Facebook appears to finally be taking its first tentative public steps towards establishing itself as an e-commerce channel. In a bid to boost in-network sales, supplement its healthy advertising revenue and build investors’ confidence, the social network has developed a “Want” button to sit alongside its longstanding “Like” button.
The feature is part of a brand new system for retailers called “Collections”. While in the past, online businesses have been able to showcase their products through images on their timelines, Facebook is now hoping to help close the gap between “Likes” and actual sales. Users can click “Want” on products they are interested in, and a wish list, or “Collection”, is automatically generated comprising of those items. Other Facebook users will then see these Collections in their News Feeds, and will be able to browse and engage with the content.
So far, so Pinterest, right? Well, partly. While Facebook have taken a leaf out of the book of visual editorial apps such as Pinterest, LoveIt and Bazaart in terms of layout, they are actively facilitating conversions by including a “Collect” button which will link directly to a sale. The “Collect” button moves the venture beyond the “lifestyle porn” appeal of Pinterest and turns Facebook into more of an interactive social catalogue.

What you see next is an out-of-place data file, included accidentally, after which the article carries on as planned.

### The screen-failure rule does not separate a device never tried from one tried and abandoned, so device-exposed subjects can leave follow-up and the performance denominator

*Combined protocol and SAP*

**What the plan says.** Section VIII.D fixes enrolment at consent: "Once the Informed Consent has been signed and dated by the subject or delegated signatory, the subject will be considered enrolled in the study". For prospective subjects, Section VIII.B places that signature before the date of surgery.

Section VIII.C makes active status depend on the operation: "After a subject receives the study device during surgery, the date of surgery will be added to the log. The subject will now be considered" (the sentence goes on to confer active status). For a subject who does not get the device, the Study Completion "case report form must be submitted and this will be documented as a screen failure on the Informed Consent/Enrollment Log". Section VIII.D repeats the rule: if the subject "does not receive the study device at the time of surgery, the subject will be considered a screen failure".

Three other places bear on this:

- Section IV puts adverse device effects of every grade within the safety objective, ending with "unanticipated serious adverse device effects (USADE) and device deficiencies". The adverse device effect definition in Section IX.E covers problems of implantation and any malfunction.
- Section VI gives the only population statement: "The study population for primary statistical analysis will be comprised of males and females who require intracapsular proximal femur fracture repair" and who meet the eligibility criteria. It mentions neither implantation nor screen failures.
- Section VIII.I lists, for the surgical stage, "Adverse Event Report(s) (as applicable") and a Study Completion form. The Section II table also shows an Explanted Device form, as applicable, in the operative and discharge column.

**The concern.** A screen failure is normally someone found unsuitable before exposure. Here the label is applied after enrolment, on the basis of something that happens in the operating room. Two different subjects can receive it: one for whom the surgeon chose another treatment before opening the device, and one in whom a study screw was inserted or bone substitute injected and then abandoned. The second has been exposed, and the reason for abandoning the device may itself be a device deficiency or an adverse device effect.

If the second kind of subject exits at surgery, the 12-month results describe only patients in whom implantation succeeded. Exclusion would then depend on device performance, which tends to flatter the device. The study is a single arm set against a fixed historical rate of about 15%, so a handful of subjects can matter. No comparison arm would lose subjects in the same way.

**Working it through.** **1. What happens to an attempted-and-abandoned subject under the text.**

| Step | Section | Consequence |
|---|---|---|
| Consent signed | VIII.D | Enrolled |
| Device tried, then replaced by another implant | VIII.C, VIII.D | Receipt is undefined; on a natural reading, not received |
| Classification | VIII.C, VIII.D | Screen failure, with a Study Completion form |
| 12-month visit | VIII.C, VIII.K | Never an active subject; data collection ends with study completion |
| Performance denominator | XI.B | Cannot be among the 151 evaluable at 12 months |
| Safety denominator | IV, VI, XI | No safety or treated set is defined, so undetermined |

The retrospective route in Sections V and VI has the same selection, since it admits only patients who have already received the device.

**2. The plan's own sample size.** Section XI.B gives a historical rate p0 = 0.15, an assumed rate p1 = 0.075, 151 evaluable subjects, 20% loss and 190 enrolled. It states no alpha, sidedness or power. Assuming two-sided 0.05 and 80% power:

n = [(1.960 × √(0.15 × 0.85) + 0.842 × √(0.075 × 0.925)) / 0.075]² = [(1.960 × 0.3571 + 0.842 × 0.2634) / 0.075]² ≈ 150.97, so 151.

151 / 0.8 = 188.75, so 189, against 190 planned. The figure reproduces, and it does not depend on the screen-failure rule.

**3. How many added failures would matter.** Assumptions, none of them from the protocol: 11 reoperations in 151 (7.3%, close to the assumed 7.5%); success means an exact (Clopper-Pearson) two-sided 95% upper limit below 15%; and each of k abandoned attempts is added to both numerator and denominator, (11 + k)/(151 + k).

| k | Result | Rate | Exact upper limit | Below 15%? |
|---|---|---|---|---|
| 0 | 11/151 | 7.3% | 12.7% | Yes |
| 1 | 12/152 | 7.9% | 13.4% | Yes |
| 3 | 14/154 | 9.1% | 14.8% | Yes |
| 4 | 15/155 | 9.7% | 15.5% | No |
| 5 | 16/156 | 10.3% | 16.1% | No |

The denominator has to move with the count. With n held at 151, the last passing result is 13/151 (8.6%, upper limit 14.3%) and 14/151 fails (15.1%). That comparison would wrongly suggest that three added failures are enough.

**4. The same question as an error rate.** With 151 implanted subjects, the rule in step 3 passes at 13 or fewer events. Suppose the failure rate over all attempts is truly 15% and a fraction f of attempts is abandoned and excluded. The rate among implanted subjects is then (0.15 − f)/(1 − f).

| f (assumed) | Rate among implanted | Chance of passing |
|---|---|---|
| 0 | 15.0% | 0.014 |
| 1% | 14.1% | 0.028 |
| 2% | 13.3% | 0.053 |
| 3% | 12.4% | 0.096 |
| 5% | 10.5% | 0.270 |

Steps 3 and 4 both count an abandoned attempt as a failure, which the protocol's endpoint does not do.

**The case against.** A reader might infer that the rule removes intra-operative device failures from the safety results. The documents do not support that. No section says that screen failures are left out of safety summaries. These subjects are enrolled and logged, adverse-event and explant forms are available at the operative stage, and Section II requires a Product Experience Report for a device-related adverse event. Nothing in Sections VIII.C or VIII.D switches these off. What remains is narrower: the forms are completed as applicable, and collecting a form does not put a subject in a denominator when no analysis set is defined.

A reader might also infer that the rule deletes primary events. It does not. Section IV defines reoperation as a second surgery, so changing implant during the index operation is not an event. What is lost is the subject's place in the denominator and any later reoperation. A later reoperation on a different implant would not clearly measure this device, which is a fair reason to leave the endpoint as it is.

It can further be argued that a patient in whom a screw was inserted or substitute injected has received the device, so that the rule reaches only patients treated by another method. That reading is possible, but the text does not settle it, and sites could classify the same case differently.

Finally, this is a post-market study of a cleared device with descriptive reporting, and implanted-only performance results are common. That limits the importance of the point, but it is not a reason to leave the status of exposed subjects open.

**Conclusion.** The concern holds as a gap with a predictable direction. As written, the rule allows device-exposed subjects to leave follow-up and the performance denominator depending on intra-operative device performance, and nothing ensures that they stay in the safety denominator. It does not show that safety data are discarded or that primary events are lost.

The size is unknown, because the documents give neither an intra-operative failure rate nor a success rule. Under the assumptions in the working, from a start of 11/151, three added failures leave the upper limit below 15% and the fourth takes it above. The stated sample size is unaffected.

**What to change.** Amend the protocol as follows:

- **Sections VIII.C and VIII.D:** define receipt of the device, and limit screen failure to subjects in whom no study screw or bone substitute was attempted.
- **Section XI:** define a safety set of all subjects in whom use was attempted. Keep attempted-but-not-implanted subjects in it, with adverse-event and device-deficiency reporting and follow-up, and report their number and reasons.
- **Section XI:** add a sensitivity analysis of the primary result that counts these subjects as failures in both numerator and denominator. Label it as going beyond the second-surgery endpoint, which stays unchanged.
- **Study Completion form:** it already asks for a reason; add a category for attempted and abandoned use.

A number of companies are already hoping to generate sales by participating in the pilot run of Collections, from lingerie house Victoria’s Secret to the high end department store Neiman Marcus. It has not yet been disclosed how much Facebook stands to gain in shares of sales for these referrals.
The Collection project is just one aspect of a greater focus on e-commerce at Facebook (or “F-commerce”, if you’re partial to buzzwords). Another recently unveiled feature lets users buy real world gifts for their friends and family, while Mark Zuckerberg has already spoken publicly about the prominent role that integrated mobile advertising will play in the network’s strategy going forward.
This sudden push on developing revenue streams would certainly corroborate Zuckerberg’s insistence at TechCrunch Disrupt earlier this year that Facebook would turn itself around following its disappointing initial public offering. The network lost $157 million in the second quarter this year, as opposed to a net income of approximately $240 million in the second quarter last year.
But far from dwelling on defeat, the team at Facebook are keen to prove to investors that they are still an industry leader, and they have high hopes for this newest endeavour. And who knows, the Want button may evolve to be a natural successor to the Like button, which has been clicked on a staggering 1.1 trillion times since its debut in 2010. With current trends indicating that online shopping is becoming a ubiquitous part of everyday life, perhaps it won’t be long before we’re buying our toothpaste and cornflakes via Facebook.